On July 19th of 2001, fossil hunters in Djurab Desert in Chad, Africa (more than 1,500 miles from more familiar fossil deposits) discovered a cranium section, two lower jaw fragments and three teeth that could very well be the most important discovery in human evolution thus far. The pieces themselves were found by Ahounta Djimdoumalbaye, a life-sciences student and member of a thirty-eight member team of researchers. The team was led by Michel Brunet and Patrick Vignaud, from the University of Poitiers in France, and Mackaye Hassane Taisso, from the University of N'Djamena. The discovery came after the team had spent eight years working in areas that had been long-dismissed by other researchers.

Cranial Capacity: approximately 350 cc
Habitat: Forest

The fossils found clock in at around six or seven million years old. Lack of volcanic ash in the area prevents scientists from using normal, and more conclusive dating techniques, but the estimated age was hypothesized based on comparisons of other, more recognizable fossils from the site with similar fossils found in East Africa. If the dating is correct, then tchadensis (nicknamed Toumai or 'hope of life' in Goran) is by far the oldest pre-human fossil ever found, predating Orrorin tugenensis by almost a million years. It is also three million years older than the next-oldest hominid skull ever found.

The skull and fragments found (representing five individuals) present an interesting mix of primitive and modern traits. The braincase is ape-like, with a cranial capacity similar to that of modern chimpanzees, but the facial structure, brow ridges and teeth are closer to later hominids (for example the small canines). Scientist have estimated the tchadensis’s size at slightly larger than modern chimps. Because no post-cranial remains have been found, it is difficult to ascertain whether or not the creature was bipedal. However, the position of the foramen magnum does suggest an upright walker but not necessarily a habitually bipedal animal.

There are two reasons that this find is so important. Firstly, the location. Tchadensis was discovered in an area thought to be unimportant in the scheme of human evolution. Bipedalism has been widely held to have developed on the savannah as an adaptation for seeing long distances over high grass. Because of this, it was assumed that evolution of pre-humans was based solely in east and south Africa where those habitats existed. With tchadensis, a possible bipedal creature, evolving in a lush, forested habitat*, science needs to formulate other theories on the development of bipedalism, as well as recognize that pre-human evolution may have been a pan-African occurrence. This means more diversity and transitional species in our family tree.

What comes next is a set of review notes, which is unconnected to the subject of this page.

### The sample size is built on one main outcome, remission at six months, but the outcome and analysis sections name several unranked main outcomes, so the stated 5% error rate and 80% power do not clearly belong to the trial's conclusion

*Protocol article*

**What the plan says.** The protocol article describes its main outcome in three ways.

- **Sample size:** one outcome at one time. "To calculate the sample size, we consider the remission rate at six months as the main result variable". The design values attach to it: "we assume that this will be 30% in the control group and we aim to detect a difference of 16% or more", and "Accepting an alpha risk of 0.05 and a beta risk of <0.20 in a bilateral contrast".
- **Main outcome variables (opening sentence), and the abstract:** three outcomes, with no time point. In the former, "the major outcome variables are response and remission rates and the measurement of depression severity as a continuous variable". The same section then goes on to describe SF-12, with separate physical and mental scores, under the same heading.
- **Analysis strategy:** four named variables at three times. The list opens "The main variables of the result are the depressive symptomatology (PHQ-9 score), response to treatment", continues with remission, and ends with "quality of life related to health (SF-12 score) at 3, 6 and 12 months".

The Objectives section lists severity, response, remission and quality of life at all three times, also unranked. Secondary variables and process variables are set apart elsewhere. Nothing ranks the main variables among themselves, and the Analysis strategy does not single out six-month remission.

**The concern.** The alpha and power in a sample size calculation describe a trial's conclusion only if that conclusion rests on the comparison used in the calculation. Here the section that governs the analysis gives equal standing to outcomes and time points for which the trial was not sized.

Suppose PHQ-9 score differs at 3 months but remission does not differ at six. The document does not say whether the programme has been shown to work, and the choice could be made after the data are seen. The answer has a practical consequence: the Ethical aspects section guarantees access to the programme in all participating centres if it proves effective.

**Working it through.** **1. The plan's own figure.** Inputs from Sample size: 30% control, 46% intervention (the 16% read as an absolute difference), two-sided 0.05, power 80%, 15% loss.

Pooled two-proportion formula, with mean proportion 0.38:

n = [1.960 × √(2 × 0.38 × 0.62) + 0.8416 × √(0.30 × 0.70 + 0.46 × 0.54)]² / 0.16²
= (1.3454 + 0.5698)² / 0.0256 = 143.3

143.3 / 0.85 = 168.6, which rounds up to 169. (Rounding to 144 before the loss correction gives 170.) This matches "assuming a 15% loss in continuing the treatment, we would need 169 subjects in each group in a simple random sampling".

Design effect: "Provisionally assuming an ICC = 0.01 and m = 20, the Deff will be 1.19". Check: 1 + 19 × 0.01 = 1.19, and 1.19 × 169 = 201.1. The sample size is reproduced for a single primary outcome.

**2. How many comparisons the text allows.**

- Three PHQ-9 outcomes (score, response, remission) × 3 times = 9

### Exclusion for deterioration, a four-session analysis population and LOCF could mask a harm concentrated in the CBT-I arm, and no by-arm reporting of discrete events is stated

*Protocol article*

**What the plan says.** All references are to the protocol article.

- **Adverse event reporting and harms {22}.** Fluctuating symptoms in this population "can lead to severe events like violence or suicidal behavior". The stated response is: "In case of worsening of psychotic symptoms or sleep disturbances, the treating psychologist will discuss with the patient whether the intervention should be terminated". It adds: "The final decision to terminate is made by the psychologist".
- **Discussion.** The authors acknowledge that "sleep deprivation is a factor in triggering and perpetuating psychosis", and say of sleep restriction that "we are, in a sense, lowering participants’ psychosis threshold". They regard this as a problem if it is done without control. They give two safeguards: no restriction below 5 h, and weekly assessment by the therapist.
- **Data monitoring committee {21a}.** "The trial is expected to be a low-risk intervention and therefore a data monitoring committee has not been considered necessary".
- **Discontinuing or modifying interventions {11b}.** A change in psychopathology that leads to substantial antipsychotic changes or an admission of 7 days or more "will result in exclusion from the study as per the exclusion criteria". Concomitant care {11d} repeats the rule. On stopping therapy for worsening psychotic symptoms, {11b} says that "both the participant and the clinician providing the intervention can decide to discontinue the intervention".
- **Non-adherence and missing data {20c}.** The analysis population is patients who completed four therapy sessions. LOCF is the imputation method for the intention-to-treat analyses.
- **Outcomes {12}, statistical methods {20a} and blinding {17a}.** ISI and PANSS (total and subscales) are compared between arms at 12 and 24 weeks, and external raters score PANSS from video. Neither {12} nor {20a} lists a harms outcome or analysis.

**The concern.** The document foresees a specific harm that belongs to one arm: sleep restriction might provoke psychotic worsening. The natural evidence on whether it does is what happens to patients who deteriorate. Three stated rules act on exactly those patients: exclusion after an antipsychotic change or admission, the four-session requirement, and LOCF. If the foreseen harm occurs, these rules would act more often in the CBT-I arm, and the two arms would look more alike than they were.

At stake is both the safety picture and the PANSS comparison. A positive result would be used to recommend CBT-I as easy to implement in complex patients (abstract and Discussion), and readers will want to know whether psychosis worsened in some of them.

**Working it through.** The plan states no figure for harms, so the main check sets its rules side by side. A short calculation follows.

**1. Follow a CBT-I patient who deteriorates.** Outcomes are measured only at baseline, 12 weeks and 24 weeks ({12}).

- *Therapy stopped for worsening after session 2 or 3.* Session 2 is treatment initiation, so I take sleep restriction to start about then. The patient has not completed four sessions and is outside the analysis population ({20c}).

Secondly, the age of Sahelanthropus tchadensis, in conjunction with its distinguishing features, indicate that the path of human evolution and the split from chimpanzees may not have been as linear as was first suspected. The discovery of a hominid older than Orrorin tugenensis pushes back the dates originally estimated for the divergence of chimps and pre-humans (which had originally been placed as early as five million years ago). Tchadensis may be a very close ancestor of the creature from which pre-humans and chimpanzees both stemmed.

But the real puzzle of tchadensis as it relates to human evolution is its mix of traits. Toumai is seven million years old with a facial structure closer to Homo habilis (around 2 mya) than to Australopithecus afarensis (around 3.2 mya), which had chimp-like facial features. Based on previous hominid discoveries, it would have been assumed that any fossil dated at before Lucy’s time would have had similar features. If tchadensis is in fact a direct ancestor of afarensis, then two evolutionary reversals must have occurred (extremely unlikely, according to many scientists).

Another two possibilities exist. One, that Sahelanthropus tchadensis may have been the precursor to an entirely different species, which then gave rise to the Homo line, making Australopithecines a dead-end line. Or two, that a less linear and more untidy model of the evolutionary progression might be explored in which there may exist a diverse range of creatures with chimp-like, human and unknown traits.


* In typical evolutionary models of the development of bipedal locomotion, pre-humans that migrated to grasslands, or were forced there by declining forested areas, developed into bipedal Australopithecines, while those that remained in the forests evolved into today’s apes.

Note: More information will be added as it becomes available.

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